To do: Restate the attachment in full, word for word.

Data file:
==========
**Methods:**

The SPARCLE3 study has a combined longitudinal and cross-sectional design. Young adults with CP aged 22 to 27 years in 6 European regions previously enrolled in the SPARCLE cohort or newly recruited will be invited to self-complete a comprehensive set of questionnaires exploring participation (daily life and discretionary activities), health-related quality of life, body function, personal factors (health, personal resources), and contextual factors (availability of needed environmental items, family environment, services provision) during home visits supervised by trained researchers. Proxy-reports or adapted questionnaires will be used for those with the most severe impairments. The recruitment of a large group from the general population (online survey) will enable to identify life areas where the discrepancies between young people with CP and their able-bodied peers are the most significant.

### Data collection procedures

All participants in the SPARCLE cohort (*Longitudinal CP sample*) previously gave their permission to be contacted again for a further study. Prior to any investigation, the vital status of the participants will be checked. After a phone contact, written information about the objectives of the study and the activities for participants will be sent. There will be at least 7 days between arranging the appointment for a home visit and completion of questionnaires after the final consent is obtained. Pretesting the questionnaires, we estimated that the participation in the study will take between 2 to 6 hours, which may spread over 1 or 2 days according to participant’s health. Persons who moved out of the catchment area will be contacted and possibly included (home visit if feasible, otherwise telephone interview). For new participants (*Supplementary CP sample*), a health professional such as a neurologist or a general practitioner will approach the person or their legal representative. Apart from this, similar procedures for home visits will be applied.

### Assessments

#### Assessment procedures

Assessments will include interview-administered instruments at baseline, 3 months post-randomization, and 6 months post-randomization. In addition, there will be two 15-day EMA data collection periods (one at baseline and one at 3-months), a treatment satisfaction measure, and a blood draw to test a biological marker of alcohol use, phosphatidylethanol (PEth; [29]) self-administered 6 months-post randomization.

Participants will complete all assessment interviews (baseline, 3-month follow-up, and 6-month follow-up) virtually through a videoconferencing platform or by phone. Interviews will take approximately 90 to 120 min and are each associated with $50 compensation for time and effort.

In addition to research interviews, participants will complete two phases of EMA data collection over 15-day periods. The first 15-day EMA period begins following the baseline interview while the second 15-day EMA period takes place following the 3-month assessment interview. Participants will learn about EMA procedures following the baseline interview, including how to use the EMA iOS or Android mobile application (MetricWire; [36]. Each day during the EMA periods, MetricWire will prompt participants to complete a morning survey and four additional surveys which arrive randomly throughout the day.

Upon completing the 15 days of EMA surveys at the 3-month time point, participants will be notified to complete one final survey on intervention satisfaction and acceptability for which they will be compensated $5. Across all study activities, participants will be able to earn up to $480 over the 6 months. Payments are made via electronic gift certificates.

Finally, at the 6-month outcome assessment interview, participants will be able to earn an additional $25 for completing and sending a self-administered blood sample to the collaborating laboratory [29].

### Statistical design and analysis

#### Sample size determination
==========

**Methods:**

The SPARCLE3 study has a combined longitudinal and cross-sectional design. Young adults with CP aged 22 to 27 years in 6 European regions previously enrolled in the SPARCLE cohort or newly recruited will be invited to self-complete a comprehensive set of questionnaires exploring participation (daily life and discretionary activities), health-related quality of life, body function, personal factors (health, personal resources), and contextual factors (availability of needed environmental items, family environment, services provision) during home visits supervised by trained researchers. Proxy-reports or adapted questionnaires will be used for those with the most severe impairments. The recruitment of a large group from the general population (online survey) will enable to identify life areas where the discrepancies between young people with CP and their able-bodied peers are the most significant.

### Data collection procedures

All participants in the SPARCLE cohort (*Longitudinal CP sample*) previously gave their permission to be contacted again for a further study. Prior to any investigation, the vital status of the participants will be checked. After a phone contact, written information about the objectives of the study and the activities for participants will be sent. There will be at least 7 days between arranging the appointment for a home visit and completion of questionnaires after the final consent is obtained. Pretesting the questionnaires, we estimated that the participation in the study will take between 2 to 6 hours, which may spread over 1 or 2 days according to participant’s health. Persons who moved out of the catchment area will be contacted and possibly included (home visit if feasible, otherwise telephone interview). For new participants (*Supplementary CP sample*), a health professional such as a neurologist or a general practitioner will approach the person or their legal representative. Apart from this, similar procedures for home visits will be applied.

### Assessments

#### Assessment procedures

Assessments will include interview-administered instruments at baseline, 3 months post-randomization, and 6 months post-randomization. In addition, there will be two 15-day EMA data collection periods (one at baseline and one at 3-months), a treatment satisfaction measure, and a blood draw to test a biological marker of alcohol use, phosphatidylethanol (PEth; [29]) self-administered 6 months-post randomization.

Participants will complete all assessment interviews (baseline, 3-month follow-up, and 6-month follow-up) virtually through a videoconferencing platform or by phone. Interviews will take approximately 90 to 120 min and are each associated with $50 compensation for time and effort.

In addition to research interviews, participants will complete two phases of EMA data collection over 15-day periods. The first 15-day EMA period begins following the baseline interview while the second 15-day EMA period takes place following the 3-month assessment interview. Participants will learn about EMA procedures following the baseline interview, including how to use the EMA iOS or Android mobile application (MetricWire; [36]. Each day during the EMA periods, MetricWire will prompt participants to complete a morning survey and four additional surveys which arrive randomly throughout the day.

Upon completing the 15 days of EMA surveys at the 3-month time point, participants will be notified to complete one final survey on intervention satisfaction and acceptability for which they will be compensated $5. Across all study activities, participants will be able to earn up to $480 over the 6 months. Payments are made via electronic gift certificates.

Finally, at the 6-month outcome assessment interview, participants will be able to earn an additional $25 for completing and sending a self-administered blood sample to the collaborating laboratory [29].

### Statistical design and analysis

#### Sample size determination